The Changing Legal Orders in Hong Kong and Mainland China: Essays on “One Country, Two Systems”
Part I of this volume includes five chapters related to the practice of OCTS. This is a field of research I embarked on when I first began my academic career in 1984. This was the same year in which the Sino-British Joint Declaration was signed. As the only local Chinese member of the academic staff of the Faculty of Law at that time (all other law teachers at the University of Hong Kong being expatriates), I considered it my mission to research the constitutional and legal issues faced by Hong Kong in its era of transition leading up to the handover in 1997, including concerns that arose during the drafting of the Basic Law of the Hong Kong Special Administrative Region (HKSAR) that would be established. Most of my writings in the 1980s were, therefore, focused on such issues.
Hong Kong constitutional law, the Basic Law, and the jurisprudence of OCTS continued to be a main area of my research in the 1990s and in the post-1997 era. In my writings (in both English and Chinese), I tried to document and provide commentary and analysis on major constitutional developments and leading constitutional law cases decided by the Hong Kong courts since the HKSAR was established in 1997. My research orientation is based on what I believe to be a balanced approach to the study of OCTS, taking into account both the “sovereignty” claims of the Central Government in Beijing and the “autonomy” and “democracy” aspirations of the people of Hong Kong, and aiming at an objective study of relevant legal developments.
Chapter 1 of this volume introduces the constitutional and legal issues arising from the practice of OCTS in the HKSAR by reviewing key developments from the time of the establishment of the HKSAR in 1997 to the close of the first decade of the twenty-first century. It covers major episodes such as the “right of abode” controversy that led to the first ever interpretation of the Hong Kong Basic Law by the National People’s Congress Standing Committee (NPCSC) and the failed attempt to implement article 23 of the Basic Law. Chapter 2 reviews the development of Hong Kong’s political system since colonial times and analyses the political, constitutional, and legal controversies that culminated in the “Occupy Central Movement” of 2014. The OCTS model was premised on the “high degree of autonomy” the HKSAR was promised by the Sino-British Joint Declaration of 1984. Thus, Chapter 3 studies various aspects and elements of the autonomy enjoyed by the HKSAR under the Basic Law in the context of general theories and considerations of autonomy as an internationally prevalent constitutional arrangement. Chapter 4 looks at the complex relationship between law and social movements both as a matter of general theory and in the context of the HKSAR. Finally, Chapter 5 brings readers up-to-date by discussing the Anti-Extradition Bill Movement of 2019, which brought about the most serious challenge for OCTS to date.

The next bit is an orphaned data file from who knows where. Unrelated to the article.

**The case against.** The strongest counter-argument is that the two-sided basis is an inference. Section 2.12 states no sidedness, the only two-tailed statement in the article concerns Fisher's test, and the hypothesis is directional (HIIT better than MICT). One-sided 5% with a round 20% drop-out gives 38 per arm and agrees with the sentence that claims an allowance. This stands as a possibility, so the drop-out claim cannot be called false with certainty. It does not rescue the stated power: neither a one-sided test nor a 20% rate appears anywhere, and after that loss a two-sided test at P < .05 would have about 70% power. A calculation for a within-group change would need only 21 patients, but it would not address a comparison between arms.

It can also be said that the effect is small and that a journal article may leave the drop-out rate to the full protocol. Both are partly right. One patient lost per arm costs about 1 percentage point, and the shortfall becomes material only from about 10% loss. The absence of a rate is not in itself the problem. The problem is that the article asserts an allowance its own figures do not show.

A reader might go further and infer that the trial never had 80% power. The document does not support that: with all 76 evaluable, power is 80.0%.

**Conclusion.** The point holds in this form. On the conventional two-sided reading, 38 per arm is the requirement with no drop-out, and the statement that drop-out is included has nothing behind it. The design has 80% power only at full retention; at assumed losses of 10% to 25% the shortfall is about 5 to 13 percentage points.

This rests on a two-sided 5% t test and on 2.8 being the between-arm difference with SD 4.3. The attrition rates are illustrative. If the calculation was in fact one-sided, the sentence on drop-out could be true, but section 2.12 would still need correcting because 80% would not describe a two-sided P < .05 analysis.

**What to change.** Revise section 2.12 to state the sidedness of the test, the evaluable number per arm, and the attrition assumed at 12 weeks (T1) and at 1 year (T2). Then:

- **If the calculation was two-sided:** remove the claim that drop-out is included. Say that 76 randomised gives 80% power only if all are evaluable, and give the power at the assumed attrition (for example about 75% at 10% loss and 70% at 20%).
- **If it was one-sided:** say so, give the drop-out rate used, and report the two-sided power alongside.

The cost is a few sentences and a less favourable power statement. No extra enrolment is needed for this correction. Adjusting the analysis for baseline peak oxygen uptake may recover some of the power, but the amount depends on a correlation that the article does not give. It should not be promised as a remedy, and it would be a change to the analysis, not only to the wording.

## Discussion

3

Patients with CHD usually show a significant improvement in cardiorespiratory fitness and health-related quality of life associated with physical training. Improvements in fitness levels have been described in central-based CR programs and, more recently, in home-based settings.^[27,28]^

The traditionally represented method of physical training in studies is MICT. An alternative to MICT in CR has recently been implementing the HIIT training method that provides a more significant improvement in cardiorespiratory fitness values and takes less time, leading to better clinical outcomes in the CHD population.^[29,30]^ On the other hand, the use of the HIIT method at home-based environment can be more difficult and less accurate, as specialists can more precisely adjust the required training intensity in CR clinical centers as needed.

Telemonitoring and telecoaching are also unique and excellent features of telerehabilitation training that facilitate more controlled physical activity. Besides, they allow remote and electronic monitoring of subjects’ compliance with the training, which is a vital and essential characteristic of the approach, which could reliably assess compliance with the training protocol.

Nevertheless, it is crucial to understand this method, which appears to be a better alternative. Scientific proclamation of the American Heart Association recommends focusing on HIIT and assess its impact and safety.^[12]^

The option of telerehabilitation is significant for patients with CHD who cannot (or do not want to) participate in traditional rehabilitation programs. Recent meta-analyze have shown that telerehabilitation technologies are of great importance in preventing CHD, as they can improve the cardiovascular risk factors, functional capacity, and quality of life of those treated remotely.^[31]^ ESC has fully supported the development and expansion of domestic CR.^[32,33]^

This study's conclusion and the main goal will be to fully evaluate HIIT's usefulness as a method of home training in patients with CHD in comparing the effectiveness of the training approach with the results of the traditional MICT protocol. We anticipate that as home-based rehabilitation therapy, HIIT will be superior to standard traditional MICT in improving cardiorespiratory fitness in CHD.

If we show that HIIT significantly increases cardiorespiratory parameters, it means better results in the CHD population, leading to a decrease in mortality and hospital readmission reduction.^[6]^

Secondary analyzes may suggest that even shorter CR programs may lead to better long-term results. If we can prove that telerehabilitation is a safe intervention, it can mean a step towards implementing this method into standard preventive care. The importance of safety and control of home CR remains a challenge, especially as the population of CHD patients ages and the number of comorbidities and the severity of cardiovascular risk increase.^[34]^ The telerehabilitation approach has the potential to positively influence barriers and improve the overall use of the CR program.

Part I The Practice of “One Country, Two Systems”
Chapter 1 The Rule of Law under “One Country, Two Systems”
Chapter 2 The Law and Politics of Constitutional Reform and Democratisation in Hong Kong
Chapter 3 The Theory and Practice of Autonomy: The Case of Hong Kong
Chapter 4 Social Movements and the Law in Post-Colonial Hong Kong
Chapter 5 A Perfect Storm: Hong Kong-Mainland China Rendition of Fugitive Offenders
Part II Tradition and Modernity in Chinese Law
Chapter 6 Confucian Legal Culture and its Modern Fate
Chapter 7 Three Political Confucianisms and Half a Century
Chapter 8 Chinese Cultural Tradition and Modern Human Rights
Chapter 9 Legal Thought and Development in the People’s Republic of China
Chapter 10 Socialist Law, Civil Law, Common Law, and the Classification of Contemporary Chinese Law
Chapter 11 The Law of Property and the Evolving System of Property Rights in China
Chapter 12 Socio-legal Thought and Legal Modernisation in Contemporary China: A Case Study of the Jurisprudence of Zhu Suli
Part III Constitutionalism in Asia
Chapter 13 Constitutions, Constitutional Practice, and Constitutionalism in East Asia
Chapter 14 Five Decades of Constitutional Change in Hong Kong and East Asia